Some time ago there had been a discussion on PAD about the common technique of focusing on the near eye and letting the far eye go out of focus. It was suggested that you cannot get both eyes in focus when using f-2 or f-2.8 because the depth of field is too shallow. At those f-stops you just had to accept an unfocused rear eye. It was suggested that you could get both eyes in focus at f-4 but then you would lose background bokeh. Studio portraits are often taken at f-5.6 or f-8 but available light outdoor portraits usually need to be taken with a lower f-stop such as f-2, f2.8 or f4. I suggested there should be an f-stop which allows you to achieve both eyes in focus and background bokeh as long as the distance between the subject and background is great enough.
I finally was able to get a short time with my model in fading light this evening so I quickly took about 10 shots just off my driveway with a pine tree in the background about 15 feet behind my subject to produce some out of focus background bokeh. I used a D600 and a 85mm f1.8 D lens. Picture Controls was set to Portrait. I shot at f1.8, f2, f2.8. I did not have time to shoot at f-4 before I lost the light. Here are my results along with crops of the eyes from each photo. I will subjectively grade the focus, or lack thereof, on the rear eye as "acceptable" or "not optimal."
Now we are going to turn the face to 45 degrees from the camera. The two eyes will be different distances from the camera. If we focus on the near eye that rear eye my fall outside the DOF of a shallow f-stop. That is our problem. This was shot at f1.8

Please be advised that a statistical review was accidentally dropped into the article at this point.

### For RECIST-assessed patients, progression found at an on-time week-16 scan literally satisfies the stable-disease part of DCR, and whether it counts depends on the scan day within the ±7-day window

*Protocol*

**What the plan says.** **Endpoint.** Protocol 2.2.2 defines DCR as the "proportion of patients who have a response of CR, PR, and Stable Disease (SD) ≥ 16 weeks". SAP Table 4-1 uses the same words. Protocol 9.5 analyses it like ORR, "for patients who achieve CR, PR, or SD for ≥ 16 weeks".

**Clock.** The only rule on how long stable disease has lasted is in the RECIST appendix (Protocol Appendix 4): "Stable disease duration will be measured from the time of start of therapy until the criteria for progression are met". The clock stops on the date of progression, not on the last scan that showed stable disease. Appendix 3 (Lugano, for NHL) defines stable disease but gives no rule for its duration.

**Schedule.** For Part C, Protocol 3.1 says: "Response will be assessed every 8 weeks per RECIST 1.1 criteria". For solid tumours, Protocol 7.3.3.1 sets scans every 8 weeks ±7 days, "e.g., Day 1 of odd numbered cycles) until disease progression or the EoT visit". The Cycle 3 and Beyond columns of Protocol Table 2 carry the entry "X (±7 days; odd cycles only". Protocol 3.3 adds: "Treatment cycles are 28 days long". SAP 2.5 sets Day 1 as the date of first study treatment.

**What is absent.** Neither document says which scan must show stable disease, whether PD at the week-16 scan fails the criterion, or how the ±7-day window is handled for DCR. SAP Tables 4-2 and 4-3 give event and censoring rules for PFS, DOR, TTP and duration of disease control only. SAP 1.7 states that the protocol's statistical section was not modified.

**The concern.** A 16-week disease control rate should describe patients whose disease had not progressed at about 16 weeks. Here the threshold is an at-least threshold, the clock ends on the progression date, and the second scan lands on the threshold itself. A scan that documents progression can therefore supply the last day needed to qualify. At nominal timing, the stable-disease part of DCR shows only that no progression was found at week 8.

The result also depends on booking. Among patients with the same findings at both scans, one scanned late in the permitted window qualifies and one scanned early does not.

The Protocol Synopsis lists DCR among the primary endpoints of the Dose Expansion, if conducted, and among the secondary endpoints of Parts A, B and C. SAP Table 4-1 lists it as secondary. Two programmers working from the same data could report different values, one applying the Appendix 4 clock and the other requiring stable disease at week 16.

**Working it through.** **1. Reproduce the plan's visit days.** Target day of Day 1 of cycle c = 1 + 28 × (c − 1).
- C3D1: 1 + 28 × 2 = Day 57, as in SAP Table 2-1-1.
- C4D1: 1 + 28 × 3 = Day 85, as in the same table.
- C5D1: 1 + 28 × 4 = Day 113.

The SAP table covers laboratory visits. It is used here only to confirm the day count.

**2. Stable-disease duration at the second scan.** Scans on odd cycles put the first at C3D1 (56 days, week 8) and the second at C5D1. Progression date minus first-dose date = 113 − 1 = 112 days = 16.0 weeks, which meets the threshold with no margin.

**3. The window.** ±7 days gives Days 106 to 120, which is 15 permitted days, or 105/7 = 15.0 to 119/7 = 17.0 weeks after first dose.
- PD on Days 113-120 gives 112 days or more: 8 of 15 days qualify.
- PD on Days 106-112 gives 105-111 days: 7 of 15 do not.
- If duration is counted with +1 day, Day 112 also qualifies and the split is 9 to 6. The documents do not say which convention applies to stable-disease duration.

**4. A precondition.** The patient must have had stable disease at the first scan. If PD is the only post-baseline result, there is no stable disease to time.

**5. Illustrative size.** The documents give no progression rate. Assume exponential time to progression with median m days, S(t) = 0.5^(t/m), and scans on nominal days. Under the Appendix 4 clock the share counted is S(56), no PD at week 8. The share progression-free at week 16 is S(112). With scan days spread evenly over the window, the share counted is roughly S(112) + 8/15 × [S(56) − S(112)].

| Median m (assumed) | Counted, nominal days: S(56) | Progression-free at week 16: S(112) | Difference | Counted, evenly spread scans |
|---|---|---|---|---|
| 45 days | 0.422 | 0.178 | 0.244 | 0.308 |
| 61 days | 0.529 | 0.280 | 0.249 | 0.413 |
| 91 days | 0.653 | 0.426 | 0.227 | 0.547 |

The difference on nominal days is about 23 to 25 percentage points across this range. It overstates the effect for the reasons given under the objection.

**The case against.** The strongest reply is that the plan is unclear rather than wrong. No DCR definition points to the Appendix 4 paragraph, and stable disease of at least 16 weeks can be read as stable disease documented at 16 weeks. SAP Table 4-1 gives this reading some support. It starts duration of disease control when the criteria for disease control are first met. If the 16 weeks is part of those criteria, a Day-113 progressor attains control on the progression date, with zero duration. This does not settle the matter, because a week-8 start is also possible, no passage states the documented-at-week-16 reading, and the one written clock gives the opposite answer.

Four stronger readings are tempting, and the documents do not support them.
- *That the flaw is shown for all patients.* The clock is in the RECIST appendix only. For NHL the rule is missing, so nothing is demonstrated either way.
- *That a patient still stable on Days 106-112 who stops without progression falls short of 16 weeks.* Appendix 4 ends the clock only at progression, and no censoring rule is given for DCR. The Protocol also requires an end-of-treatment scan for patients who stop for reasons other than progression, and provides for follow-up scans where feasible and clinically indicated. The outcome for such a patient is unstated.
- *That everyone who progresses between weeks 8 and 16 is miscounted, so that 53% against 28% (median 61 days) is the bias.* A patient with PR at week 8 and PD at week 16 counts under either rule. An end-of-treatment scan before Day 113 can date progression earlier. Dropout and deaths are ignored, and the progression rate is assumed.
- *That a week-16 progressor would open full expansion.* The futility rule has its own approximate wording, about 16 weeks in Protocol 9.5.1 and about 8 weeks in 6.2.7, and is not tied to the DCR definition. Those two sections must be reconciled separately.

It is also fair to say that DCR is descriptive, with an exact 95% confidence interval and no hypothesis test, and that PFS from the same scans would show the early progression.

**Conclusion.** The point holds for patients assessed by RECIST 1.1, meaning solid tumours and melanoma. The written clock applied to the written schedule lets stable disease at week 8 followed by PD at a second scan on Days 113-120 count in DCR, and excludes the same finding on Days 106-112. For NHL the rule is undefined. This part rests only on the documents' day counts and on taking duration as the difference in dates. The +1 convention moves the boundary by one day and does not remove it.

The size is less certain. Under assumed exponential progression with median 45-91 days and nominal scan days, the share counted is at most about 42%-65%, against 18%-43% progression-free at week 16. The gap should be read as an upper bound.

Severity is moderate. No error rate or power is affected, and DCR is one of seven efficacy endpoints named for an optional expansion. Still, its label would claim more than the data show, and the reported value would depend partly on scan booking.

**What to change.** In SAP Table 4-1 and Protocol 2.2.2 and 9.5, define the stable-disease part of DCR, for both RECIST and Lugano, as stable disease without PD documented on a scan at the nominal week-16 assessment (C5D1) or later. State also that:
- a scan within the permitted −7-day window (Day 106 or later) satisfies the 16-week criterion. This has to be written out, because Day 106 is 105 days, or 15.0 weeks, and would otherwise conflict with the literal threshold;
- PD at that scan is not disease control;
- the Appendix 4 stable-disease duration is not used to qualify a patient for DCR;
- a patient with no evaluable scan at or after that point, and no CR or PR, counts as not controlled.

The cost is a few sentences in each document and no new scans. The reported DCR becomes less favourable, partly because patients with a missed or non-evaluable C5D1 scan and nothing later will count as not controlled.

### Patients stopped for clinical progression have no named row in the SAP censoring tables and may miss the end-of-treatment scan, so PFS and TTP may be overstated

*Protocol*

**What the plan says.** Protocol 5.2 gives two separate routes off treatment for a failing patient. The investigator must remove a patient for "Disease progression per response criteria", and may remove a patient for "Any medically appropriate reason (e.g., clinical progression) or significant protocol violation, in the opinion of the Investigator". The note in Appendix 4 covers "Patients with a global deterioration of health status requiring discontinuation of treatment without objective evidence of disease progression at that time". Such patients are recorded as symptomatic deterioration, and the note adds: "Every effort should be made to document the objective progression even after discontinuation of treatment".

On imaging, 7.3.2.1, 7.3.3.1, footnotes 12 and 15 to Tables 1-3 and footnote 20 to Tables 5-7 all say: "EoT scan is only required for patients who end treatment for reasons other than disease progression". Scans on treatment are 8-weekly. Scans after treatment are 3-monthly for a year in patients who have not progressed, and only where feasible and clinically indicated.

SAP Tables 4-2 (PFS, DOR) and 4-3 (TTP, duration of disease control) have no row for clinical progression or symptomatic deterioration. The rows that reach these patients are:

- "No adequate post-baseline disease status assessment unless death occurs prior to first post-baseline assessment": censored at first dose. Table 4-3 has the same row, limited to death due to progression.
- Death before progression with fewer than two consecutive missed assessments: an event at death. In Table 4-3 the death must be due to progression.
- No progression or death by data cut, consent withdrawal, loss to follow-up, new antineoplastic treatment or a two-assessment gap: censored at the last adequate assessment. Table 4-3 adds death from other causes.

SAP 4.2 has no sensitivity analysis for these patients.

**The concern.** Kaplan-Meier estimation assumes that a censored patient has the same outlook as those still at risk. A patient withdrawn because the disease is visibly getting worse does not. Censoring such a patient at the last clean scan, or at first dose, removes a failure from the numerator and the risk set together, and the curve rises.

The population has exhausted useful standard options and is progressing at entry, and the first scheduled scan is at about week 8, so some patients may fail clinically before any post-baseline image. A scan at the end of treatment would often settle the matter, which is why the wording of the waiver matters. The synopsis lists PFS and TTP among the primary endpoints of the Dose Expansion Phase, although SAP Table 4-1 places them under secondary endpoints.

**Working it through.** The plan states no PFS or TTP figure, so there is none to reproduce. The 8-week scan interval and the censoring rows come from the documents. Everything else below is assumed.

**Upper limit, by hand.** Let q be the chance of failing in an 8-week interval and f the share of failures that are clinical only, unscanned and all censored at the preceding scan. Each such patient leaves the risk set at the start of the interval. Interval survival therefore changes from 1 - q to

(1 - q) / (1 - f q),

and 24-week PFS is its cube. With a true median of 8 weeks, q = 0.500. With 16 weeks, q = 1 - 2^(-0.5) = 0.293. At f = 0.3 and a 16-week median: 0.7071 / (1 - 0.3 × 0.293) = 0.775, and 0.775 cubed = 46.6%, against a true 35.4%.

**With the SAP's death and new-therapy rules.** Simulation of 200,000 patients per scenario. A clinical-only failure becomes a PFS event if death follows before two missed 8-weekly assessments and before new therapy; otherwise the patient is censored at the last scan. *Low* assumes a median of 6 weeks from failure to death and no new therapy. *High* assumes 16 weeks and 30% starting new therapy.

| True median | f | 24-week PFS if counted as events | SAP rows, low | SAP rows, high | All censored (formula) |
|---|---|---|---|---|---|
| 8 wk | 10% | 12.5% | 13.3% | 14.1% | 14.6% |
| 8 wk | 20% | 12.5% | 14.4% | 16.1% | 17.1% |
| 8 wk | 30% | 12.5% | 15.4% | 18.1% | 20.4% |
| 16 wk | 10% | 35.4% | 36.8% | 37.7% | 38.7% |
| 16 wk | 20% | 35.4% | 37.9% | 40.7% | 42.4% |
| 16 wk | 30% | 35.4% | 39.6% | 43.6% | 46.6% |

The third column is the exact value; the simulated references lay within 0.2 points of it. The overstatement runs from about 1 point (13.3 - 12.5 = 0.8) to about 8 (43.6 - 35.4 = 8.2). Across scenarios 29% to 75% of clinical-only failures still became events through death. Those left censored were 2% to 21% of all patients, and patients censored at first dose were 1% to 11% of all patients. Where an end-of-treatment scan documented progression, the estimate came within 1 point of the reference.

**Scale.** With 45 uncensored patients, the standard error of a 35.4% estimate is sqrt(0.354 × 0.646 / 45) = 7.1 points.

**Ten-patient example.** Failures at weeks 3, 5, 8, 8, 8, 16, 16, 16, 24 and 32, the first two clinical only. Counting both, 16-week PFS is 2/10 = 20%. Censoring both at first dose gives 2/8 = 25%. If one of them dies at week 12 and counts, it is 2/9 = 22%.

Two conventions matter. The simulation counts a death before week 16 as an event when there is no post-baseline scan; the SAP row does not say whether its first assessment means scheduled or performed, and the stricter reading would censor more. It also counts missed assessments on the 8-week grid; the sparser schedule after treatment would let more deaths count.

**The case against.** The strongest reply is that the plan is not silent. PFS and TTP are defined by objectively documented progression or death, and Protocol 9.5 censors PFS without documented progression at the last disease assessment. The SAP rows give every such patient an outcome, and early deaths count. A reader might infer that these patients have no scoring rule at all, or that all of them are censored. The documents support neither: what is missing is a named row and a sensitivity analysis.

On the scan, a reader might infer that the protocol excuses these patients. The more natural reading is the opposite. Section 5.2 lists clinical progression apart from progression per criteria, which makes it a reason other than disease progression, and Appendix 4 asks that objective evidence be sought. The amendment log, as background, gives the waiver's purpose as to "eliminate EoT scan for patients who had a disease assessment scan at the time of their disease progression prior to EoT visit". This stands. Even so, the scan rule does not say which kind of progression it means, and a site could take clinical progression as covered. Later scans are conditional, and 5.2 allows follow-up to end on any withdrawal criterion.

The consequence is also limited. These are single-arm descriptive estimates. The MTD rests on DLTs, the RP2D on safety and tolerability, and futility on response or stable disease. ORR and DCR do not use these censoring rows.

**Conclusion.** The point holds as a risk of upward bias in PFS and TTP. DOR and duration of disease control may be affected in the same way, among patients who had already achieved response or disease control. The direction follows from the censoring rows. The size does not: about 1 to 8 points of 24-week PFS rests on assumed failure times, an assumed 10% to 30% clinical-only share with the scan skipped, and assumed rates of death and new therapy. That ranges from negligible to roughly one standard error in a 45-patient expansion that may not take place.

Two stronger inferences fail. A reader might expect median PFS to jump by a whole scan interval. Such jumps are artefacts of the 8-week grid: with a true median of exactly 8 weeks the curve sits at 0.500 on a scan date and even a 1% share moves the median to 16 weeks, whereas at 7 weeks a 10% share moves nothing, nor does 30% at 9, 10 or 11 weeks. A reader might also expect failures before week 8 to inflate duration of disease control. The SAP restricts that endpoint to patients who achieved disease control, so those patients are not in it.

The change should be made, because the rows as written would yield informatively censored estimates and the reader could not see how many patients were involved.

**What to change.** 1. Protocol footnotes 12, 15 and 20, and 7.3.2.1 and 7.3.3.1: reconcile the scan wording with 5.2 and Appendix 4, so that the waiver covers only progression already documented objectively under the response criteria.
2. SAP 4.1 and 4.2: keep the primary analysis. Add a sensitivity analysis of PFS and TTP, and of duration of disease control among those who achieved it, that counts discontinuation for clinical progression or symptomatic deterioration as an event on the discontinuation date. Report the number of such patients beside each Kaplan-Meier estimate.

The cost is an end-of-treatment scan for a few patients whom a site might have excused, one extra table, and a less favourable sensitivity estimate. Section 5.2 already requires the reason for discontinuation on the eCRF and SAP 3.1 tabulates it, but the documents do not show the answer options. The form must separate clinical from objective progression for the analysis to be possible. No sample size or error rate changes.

Here are the eyes.
I judge this acceptable. This is not so much attributed to the difference between f1.8 and f2 as much as it is attributable, I think, to the those narrow D600 focus points I have complained about, which in this case are small enough to allow me to focus on the tear duct of the near eye rather than on the entire near eye. This helps shift the DOF rearward a bit. Since 1/3 of the DOF is in front of the focus point that is enough to take in the entire near eye. The 2/3rds of the DOF behind the focus point is enough to acceptably sharpen up the rear eye.
Now a word about bokeh. Look at the bokeh in the portraits taken at f-2.8. I say that is acceptable bokeh as long as you can obtain a background about 15 feet from your subject. So I would say f-2.8 works, both for eye focus and for background bokeh. But of course everyone has their own preferences and that is fine. Shoot what you will, as you will and your photo may be the prize winner. I am just making a technical argument as to how you can balance eye sharpness with bokeh, not an artistic one.
What about spending all that extra money (like a thousand dollars extra) to get a f1.4 85mm lens faster than f2.8 if f2.8 is a good balance between eye sharpness and bokeh? I wish I had Nikon's new 85mm f1.4 lens so I could shoot it back to back with my old 85mm 2.8D and see the difference. I hear the bokeh it produces is great. Perhaps someone here has an 85mm f1.4 and could add some photos from it to this thread showing how you can get both eyes in acceptable focus at f1.4 and get wonderful bokeh with that lens. I doubt it can be done unless the subject's face is parallel to the camera. If you want both eyes in acceptable focus and the subject's face is at 45 degrees I think you are going to have to shoot your expensive f1.4 85mm lens at f2.8 anyway.